La. nursing homes rank poorly, report states

Louisiana nursing homes rank among the worst in the nation in key quality measures, with high rates of bed sores and use of restraints among the 25,000 elderly and disabled people who live in them, the state legislative auditor reported Monday.

In addition, the informational report said Louisiana has the lowest overall nursing staff out of all 50 states. The auditor’s report looked at occupancy rates, costs to the state and quality of care delivered at the state’s 259 Medicaid nursing facilities.

“This report reveals what we’ve known for some time. Louisiana spends billions of dollars on low-quality nursing home care, rather than on affordable supports and services people most need to successfully live at home,” said Nancy McPherson, Louisiana state director for AARP, a seniors advocacy group. Eighty-nine percent of Louisiana residents, according to AARP surveys, want to live in their own homes or communities as they age.

Joe Donchess, executive director of the Louisiana Nursing Home Association, said the reason for the negative findings is that the audit relied on reviews by the federal government, whose inspectors are more stringent on Louisiana than on other states. Louisiana’s Medicaid nursing homes are assessed by the federal Centers for Medicare and Medicaid Services, or CMS.

“They are real tight sticklers,” said Donchess, whose trade association represents nursing homes, some of which were included in the audit.

In Louisiana, for instance, a reviewer may cite a home for a physical restraint, but in another area, it’s deemed a wheelchair assistance device, he said.

Some of the other negatives cited — nursing staff levels and empty nursing home beds, for instance — have come up before and efforts are being made to address those issues, Donchess said.

But a champion for the rights of the elderly and disabled said the audit’s findings were chilling.

“We have seen reports on this, but this is the worse I’ve ever seen,” said Bruce Blaney, with the Supported Living Network, which represents providers of home- and community-based services. “It’s unconscionable. … It should lead to an investigation of nursing homes and a reform initiative.”

The issuance of the report comes as the state prepares to move into the arena of managed care for the elderly and developmentally disabled. State officials have said they are looking to provide more community-based services in a state where institutions, like nursing homes, have been relied on heavily.

“The purpose of this report is to provide information,” wrote Legislative Auditor Daryl Purpera, “in order to evaluate in the future the impact of managed care in these areas.”

The report will be followed by separate reports on intermediate-care facilities for the developmentally disabled and community-based services, such as those delivered through the New Opportunities Waiver and Long-term Care Personal Care Services programs.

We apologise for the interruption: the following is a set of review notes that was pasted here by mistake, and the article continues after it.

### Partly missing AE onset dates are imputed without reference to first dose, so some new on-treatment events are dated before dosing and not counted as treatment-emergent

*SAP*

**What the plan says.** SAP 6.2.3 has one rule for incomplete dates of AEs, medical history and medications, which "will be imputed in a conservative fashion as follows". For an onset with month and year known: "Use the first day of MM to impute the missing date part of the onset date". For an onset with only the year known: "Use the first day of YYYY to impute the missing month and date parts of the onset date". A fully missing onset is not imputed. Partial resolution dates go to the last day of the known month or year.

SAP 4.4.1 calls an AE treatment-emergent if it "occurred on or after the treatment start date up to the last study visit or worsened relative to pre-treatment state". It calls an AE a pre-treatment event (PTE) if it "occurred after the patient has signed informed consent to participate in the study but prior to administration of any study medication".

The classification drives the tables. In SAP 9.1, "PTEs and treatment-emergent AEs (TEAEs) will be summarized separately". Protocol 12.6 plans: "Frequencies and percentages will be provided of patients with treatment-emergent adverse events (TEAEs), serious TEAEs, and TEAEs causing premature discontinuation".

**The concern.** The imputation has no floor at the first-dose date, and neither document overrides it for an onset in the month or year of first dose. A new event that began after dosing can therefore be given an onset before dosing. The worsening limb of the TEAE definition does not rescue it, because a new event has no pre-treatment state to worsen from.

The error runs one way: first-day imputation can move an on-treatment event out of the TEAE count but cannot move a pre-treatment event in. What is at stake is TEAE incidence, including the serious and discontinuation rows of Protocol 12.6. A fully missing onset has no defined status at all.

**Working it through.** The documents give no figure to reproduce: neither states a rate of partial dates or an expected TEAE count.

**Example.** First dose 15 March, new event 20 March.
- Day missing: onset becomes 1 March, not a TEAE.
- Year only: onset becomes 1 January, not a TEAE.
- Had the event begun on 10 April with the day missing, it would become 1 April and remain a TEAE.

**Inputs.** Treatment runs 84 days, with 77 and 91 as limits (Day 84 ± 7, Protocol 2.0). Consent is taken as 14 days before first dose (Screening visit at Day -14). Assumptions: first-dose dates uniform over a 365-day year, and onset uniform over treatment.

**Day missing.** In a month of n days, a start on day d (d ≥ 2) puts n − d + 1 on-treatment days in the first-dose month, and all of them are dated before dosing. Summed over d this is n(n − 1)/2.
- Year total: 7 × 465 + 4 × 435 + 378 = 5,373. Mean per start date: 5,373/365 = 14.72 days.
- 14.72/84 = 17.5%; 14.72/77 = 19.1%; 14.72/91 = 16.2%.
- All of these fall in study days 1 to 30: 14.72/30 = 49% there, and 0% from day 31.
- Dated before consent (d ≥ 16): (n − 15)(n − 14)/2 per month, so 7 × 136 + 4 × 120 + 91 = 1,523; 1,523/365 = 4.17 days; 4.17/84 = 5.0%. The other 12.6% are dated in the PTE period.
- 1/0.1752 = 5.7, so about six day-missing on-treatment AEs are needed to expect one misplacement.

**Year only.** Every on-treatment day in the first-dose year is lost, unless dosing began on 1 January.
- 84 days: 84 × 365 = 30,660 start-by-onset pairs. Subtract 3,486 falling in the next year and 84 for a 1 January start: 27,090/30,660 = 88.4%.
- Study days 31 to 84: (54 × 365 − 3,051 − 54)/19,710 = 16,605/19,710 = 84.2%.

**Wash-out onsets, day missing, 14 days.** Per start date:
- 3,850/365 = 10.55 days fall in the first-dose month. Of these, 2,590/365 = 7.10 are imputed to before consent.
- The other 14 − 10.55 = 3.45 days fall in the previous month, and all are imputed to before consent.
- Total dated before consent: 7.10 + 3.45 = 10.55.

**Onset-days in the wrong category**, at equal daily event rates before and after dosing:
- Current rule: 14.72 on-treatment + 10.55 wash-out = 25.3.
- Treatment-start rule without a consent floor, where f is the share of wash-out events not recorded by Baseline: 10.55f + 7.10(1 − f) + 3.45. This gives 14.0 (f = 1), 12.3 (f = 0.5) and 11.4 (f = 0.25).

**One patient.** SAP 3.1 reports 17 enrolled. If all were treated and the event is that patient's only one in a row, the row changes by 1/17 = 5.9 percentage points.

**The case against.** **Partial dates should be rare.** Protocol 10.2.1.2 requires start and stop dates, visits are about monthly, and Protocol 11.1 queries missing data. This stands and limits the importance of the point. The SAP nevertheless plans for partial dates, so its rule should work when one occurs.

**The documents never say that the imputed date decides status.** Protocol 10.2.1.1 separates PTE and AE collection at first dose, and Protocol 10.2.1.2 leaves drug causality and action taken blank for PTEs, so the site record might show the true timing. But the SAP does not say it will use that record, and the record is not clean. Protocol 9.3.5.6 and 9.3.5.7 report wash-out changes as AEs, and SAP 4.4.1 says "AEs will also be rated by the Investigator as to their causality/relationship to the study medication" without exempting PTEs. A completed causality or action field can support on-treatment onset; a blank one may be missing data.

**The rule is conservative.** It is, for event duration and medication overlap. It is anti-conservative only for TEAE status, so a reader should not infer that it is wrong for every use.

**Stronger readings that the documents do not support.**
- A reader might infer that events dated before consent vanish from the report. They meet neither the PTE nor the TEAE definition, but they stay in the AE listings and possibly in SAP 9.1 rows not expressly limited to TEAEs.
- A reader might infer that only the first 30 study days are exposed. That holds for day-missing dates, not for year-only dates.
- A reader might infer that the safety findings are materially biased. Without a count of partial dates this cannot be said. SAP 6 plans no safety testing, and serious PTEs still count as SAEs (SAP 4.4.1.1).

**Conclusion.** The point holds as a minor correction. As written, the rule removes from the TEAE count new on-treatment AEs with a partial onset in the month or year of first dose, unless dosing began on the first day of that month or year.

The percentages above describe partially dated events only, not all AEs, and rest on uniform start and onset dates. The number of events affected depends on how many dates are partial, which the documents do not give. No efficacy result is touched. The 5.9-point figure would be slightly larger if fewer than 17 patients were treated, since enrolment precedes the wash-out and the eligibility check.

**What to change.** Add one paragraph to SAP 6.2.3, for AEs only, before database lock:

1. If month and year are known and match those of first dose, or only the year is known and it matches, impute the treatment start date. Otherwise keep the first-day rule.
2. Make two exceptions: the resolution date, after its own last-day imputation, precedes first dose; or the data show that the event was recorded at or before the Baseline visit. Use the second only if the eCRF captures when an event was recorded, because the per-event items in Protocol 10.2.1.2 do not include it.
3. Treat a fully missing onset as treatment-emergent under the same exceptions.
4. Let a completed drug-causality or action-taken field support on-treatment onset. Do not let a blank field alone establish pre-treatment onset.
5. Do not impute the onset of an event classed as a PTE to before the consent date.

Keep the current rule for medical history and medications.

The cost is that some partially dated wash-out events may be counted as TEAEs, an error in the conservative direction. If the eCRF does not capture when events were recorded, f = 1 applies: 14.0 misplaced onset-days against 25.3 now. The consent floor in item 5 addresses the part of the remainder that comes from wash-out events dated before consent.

During fiscal year 2013, the state’s nursing homes received approximately $840 million in Medicaid payments — 24 percent of the private provider payments made through the government health insurance program for the poor, the report said.

Medicaid, the program funded by state and federal taxpayers, spends more on services at nursing homes than at hospitals.

“We have been working with providers to improve our nursing homes and to transfer individuals out of institutions and into home and community settings,” state Department of Health and Hospitals Secretary Kathy Kliebert said in a prepared statement.

The auditor’s report includes a chart listing each of Louisiana’s Medicaid nursing homes, their CMS rating, their per-patient/per-day payment as well as occupancy rate and deficiencies.

Among the auditor’s findings:

The statewide average nursing home occupancy rate stood at 75 percent last fiscal year — ranging from a high of 100 percent to a low of 18 percent. The number of residents has decreased by 1,228 — from 26,563 in July 2011 to 25,335 in November 2013.

The report states that nursing homes are being reimbursed indirectly $16 million annually through the funding formula used. Donchess said nursing home occupancy rates have gone up from 70 to 75 percent in recent years.

Medicaid rates per resident per day have increased 38 percent since June 2010 because of rising costs and the number of residents in poor health increasing. But the report notes the rate is “relatively low” compared to other states. Rates increased from an average $117.19 per day to $161.56 during the period.

From fiscal year 2011 through 2013, Louisiana nursing homes were cited for 7,666 deficiencies, 91 percent of them categorized as “no actual harm with potential for more than minimal harm.”

The report cites May 2011 U.S. Agency for Healthcare Research and Quality data which put Louisiana “far from the benchmark” for several quality-of-care indicators. Among them, the percentage of residents spending most of their time in a bed or wheelchair in Louisiana was 7.3 percent compared to the benchmark 1.43 percent, and the percentage of residents in physical restraints in Louisiana stood at 6.09 percent, compared to the benchmark of 1.35 percent.

The auditor’s report also cites a September 2011 report, “Raising Expectations: A State Scorecard on Long-Term Services and Supports for Older Adults, People with Disabilities, and Family Caregivers.” That report ranked Louisiana 50th for percentage of high-risk facility residents with pressure sores and 48th for percentage of long-stay residents who were physically restrained.

Follow Marsha Shuler on Twitter, @MarshaShulerCNB. For more coverage of the state capitol, follow Louisiana Politics at http://blogs.theadvocate.com/politicsblog.